III. Union's Exceptions
The Union claims that the Arbitrator was not "impartial." Exceptions at 3. The Union asserts that, at the outset of the hearing, the Arbitrator stated that during "his last visit to Pensacola" he "had ruled against" the Union representative who had handled a previous case. Id. The Union states that the grievant "was evidently not given proper consideration." Id.
The Union also maintains that the award should be overturned because the Arbitrator "was misled and lied to" by management witnesses who, according to the Union, "gave false and misleading testimony." Id. at 3-4. Specifically, the Union claims that management officials gave false testimony concerning work requirements in the organizational division to which the grievant requested a transfer.
IV. Analysis and Conclusions
We construe the Union's argument that the Arbitrator was not impartial as a claim that the award is deficient because the Arbitrator was biased. To demonstrate that an award is deficient on this basis, it must be shown that: (1) the award was procured by improper means; (2) there was partiality or corruption on the part of the arbitrator; or (3) the arbitrator was guilty of misconduct by which the rights of a party were prejudiced. For example, National Labor Relations Board and National Labor Relations Board Union, 35 FLRA 421, 427 (1990). A mere allegation that an arbitrator is biased is not sufficient to establish that an award is deficient.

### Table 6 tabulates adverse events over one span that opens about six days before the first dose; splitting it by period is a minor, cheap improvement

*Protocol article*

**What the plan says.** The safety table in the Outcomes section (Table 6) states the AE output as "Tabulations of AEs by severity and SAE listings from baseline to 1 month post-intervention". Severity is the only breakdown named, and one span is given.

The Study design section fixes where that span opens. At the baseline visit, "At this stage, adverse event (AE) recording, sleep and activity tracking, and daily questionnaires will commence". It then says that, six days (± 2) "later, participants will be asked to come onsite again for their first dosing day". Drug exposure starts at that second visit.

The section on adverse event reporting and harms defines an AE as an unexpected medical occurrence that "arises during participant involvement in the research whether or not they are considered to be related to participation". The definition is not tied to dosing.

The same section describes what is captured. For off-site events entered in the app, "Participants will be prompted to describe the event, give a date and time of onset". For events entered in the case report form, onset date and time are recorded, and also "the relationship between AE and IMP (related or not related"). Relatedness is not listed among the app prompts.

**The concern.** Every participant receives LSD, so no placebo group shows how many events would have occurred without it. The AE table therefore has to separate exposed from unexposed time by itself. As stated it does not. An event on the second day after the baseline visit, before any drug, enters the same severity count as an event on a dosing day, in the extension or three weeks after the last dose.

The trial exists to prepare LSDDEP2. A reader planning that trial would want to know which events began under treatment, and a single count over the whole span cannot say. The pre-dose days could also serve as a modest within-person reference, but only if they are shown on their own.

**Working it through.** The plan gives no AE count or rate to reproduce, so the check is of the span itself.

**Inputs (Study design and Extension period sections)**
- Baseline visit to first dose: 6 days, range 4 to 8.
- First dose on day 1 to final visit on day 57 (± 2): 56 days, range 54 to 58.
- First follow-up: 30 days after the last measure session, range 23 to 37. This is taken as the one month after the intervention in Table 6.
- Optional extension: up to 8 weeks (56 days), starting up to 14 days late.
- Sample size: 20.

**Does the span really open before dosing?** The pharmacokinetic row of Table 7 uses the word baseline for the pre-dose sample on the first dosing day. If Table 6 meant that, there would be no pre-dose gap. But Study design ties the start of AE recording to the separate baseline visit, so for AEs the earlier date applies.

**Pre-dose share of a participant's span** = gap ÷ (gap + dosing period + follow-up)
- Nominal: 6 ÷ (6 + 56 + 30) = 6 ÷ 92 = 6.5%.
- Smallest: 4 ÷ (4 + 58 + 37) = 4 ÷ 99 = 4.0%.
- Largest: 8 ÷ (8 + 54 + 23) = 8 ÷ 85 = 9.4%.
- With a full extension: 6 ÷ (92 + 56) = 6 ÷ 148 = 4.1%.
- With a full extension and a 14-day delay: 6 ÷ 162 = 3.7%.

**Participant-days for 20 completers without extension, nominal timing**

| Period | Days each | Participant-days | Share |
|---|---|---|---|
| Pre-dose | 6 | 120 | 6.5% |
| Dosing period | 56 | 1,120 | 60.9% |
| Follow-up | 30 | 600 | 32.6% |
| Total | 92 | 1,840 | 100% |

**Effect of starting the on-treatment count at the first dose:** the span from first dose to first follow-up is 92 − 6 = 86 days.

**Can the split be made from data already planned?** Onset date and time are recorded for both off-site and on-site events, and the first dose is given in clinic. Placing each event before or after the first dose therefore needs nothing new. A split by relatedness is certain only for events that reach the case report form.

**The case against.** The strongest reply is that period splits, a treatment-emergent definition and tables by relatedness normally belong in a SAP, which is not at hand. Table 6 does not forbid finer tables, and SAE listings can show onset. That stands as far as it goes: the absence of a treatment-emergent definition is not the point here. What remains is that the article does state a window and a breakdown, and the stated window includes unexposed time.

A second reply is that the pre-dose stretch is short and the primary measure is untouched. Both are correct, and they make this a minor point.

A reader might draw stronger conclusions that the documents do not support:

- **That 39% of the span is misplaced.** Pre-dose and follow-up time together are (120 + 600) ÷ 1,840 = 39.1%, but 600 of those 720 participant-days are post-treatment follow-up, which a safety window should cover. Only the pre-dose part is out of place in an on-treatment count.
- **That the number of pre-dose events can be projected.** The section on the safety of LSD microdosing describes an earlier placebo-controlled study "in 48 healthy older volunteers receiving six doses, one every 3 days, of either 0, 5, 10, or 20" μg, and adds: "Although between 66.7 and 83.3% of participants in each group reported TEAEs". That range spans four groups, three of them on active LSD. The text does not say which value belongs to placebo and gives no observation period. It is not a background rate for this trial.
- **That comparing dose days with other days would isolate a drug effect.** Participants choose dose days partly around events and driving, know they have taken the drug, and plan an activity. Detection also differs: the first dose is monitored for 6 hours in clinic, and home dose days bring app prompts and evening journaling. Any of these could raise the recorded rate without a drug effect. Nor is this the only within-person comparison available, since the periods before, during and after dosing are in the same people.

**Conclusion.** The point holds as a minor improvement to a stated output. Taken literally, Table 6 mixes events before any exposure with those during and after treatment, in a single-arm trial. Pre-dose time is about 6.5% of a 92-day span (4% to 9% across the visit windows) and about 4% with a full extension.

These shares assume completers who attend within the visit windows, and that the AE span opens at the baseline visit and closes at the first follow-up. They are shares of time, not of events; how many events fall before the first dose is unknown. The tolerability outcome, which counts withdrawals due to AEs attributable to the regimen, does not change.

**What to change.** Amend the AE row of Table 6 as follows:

The Union has not demonstrated that the award was procured by improper means, that there was partiality or corruption on the Arbitrator's part, or that the Arbitrator was guilty of misconduct by which the rights of any party were prejudiced. In particular, the fact that the Arbitrator stated that he had ruled against the Union's representative in a prior case does not, standing alone, establish proof of bias in this case. Accordingly, the Union's allegation that the Arbitrator was not impartial provides no basis for finding the award deficient. See, for example, id.
We construe the Union's argument that the Arbitrator was given false and misleading testimony as a claim that the award is based on nonfact. For an award to be deficient on this ground, it must be demonstrated that a central fact underlying the award is clearly erroneous, and constitutes a gross mistake of fact but for which a different result would have been reached by the Arbitrator. For example, U.S. Department of the Navy, Philadelphia Naval Shipyard and Philadelphia Metal Trades Council, 41 FLRA 535, 539 (1991).
The Union has not demonstrated that any of the alleged false and misleading testimony presented by management resulted in a clearly erroneous finding on a fact central to the award. In our view, this contention constitutes mere disagreement with the Arbitrator's findings of fact and provides no basis for finding the award deficient. See id. at 540.
The Union's exceptions are denied.
(If blank, the decision does not have footnotes.)